On August 24, 2016, the federal government repealed the Marihuana for Medical Purposes Regulations (MMPR) and replaced them with a new set of regulations entitled the “Access to Cannabis for Medical Purposes Regulations” (ACMPR). The MMPR allowed for the issuance of federal licences permitting the commercial production and distribution of marihuana for medical purposes. It replaced a previous set of regulations known as the Medical Marihuana Access Regulations (MMAR) which permitted individuals with a prescription for medical marihuana to obtain a licence to grow their own marihuana through a personal production licence, or to designate a third party to grow it on their behalf through a designated person production licence. The intention of the MMPR was to put an end to this system and replace it with a system where marihuana could only be obtained from federally licensed commercial suppliers.
However, the MMPR was successfully challenged in Federal Court of Canada in Allard v. Canada, in which the court ultimately found that the requirement to obtain medical marihuana solely from a licensed producer violated medical marihuana users’ rights under section 7 of the Canadian Charter of Rights and Freedoms. The court gave the federal government six months to create a new regulatory system. This six-month period expired on August 24, 2016. The court’s decision in Allard resulted in a situation where federally licensed commercial growers were able to continue to produce and distribute marihuana under the MMPR, while at the same time individuals who had previously been issued personal production licences or designated person production licences under the MMAR were able to continue with those previous arrangements.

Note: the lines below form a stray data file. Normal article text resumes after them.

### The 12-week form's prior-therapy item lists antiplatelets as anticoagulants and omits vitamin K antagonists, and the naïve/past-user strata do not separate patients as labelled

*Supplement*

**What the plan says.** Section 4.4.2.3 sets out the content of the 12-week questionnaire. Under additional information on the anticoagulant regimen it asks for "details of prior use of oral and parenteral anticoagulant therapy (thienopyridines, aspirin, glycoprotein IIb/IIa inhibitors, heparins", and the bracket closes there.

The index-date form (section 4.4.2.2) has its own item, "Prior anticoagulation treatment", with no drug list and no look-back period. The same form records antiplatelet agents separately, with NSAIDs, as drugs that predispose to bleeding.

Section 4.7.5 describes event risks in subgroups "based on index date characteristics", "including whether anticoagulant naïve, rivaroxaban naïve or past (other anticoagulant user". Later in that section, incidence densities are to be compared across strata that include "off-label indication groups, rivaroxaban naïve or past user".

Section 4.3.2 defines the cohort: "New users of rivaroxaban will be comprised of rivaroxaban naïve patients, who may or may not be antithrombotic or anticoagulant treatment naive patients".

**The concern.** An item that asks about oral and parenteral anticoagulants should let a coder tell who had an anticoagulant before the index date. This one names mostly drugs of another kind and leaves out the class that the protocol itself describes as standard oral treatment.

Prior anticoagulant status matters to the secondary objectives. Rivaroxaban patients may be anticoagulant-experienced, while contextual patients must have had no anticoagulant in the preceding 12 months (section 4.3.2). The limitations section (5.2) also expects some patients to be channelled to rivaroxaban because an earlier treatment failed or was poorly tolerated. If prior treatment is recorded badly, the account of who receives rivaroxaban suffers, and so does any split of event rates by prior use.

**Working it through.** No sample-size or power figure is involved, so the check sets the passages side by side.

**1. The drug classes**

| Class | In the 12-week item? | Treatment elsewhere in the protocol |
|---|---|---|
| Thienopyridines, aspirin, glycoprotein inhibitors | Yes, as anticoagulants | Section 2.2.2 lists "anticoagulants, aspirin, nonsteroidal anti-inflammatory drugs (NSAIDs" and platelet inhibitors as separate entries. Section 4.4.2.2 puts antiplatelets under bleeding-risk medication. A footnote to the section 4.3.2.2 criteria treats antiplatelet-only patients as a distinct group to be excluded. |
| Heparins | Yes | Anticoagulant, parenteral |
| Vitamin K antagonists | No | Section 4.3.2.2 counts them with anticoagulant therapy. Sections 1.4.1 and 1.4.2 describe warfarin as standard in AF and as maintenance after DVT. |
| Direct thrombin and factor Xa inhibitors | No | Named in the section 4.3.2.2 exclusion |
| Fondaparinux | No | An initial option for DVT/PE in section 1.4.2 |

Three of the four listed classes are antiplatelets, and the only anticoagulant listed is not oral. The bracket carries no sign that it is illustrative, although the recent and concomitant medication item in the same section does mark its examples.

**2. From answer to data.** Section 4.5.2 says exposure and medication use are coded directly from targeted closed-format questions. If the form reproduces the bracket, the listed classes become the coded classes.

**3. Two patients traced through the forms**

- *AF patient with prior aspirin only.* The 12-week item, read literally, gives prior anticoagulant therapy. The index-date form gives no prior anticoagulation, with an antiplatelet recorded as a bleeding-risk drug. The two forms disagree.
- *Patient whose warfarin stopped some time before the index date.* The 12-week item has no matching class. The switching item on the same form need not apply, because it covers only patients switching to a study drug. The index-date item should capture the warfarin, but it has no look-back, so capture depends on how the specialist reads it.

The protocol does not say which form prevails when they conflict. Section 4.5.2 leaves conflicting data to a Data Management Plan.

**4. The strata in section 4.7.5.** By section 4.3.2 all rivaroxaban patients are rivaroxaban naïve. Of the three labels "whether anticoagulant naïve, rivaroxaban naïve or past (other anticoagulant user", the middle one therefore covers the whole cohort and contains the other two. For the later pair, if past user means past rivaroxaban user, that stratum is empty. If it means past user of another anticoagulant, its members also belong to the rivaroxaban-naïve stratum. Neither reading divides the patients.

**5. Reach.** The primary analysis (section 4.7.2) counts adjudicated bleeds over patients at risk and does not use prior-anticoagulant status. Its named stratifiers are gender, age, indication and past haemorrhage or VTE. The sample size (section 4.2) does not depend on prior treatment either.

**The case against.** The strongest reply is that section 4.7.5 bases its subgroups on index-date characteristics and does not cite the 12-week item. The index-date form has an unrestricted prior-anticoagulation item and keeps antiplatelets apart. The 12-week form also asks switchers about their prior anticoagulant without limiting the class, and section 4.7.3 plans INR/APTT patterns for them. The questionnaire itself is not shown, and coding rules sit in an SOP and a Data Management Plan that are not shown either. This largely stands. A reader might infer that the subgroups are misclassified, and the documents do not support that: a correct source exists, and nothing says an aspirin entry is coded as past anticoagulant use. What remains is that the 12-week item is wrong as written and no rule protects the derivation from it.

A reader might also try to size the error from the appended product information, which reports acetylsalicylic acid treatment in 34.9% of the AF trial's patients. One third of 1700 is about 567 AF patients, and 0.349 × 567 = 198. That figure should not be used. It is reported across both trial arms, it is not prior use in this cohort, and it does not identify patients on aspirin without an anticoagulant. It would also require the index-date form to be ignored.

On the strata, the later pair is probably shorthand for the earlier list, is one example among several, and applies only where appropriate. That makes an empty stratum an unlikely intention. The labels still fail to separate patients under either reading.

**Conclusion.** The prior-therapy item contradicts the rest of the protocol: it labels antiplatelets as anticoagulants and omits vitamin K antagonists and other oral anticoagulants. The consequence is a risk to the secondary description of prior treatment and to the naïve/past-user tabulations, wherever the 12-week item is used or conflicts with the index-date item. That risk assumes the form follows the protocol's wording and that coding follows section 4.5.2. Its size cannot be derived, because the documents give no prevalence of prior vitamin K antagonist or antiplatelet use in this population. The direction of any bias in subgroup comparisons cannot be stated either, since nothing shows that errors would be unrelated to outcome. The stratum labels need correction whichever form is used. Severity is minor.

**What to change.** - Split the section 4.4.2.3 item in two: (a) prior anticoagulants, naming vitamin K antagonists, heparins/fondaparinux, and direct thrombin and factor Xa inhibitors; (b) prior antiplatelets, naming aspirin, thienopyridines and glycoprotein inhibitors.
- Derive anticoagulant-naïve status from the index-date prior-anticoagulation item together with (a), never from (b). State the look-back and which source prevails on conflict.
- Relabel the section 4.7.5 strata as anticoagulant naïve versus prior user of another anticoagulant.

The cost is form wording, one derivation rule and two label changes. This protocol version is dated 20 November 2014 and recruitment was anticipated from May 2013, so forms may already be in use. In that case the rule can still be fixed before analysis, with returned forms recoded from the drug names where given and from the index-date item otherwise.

The ACMPR basically formalizes the court-imposed status quo under Allard, by permitting federally licensed companies to produce and distribute medical marihuana while at the same time permitting persons with prescriptions for medical marihuana to apply for permission to grow a limited amount for their own use, or to designate another person to grow that amount on their behalf.
What do these new regulations likely mean for local governments? Aside from having to distinguish between yet another similarly named set of regulations, the ACMPR does not appear to have significantly altered the status quo. For example, the ACMPR does make the storefront sale of medical marihuana legal in Canada.
Under the ACMPR, Health Canada will continue to issue commercial licences for the production and distribution of medical marihuana. Commercial licences previously issued under the MMPR are continued under the ACMPR. Some zoning bylaws have imposed restrictions on marihuana production facilities by making specific reference to facilities licenced under the MMPR. Such bylaws may need amendments to clarify that the use that is intended to be regulated is the production of marihuana under a commercial licence, rather than production by an individual for personal use, as the ACMPR creates three different circumstances under which a permit to grow medical marihuana can be issued.
In regards to medical marihuana users who grow marihuana in accordance with an approval given to them by Health Canada, the situation is similar to the status quo in that in most circumstances zoning powers cannot be used to prevent an individual from growing marihuana at their own residence for their own personal use. However, local governments continue to have the authority to regulate the land use aspects of the commercial production of medical marihuana.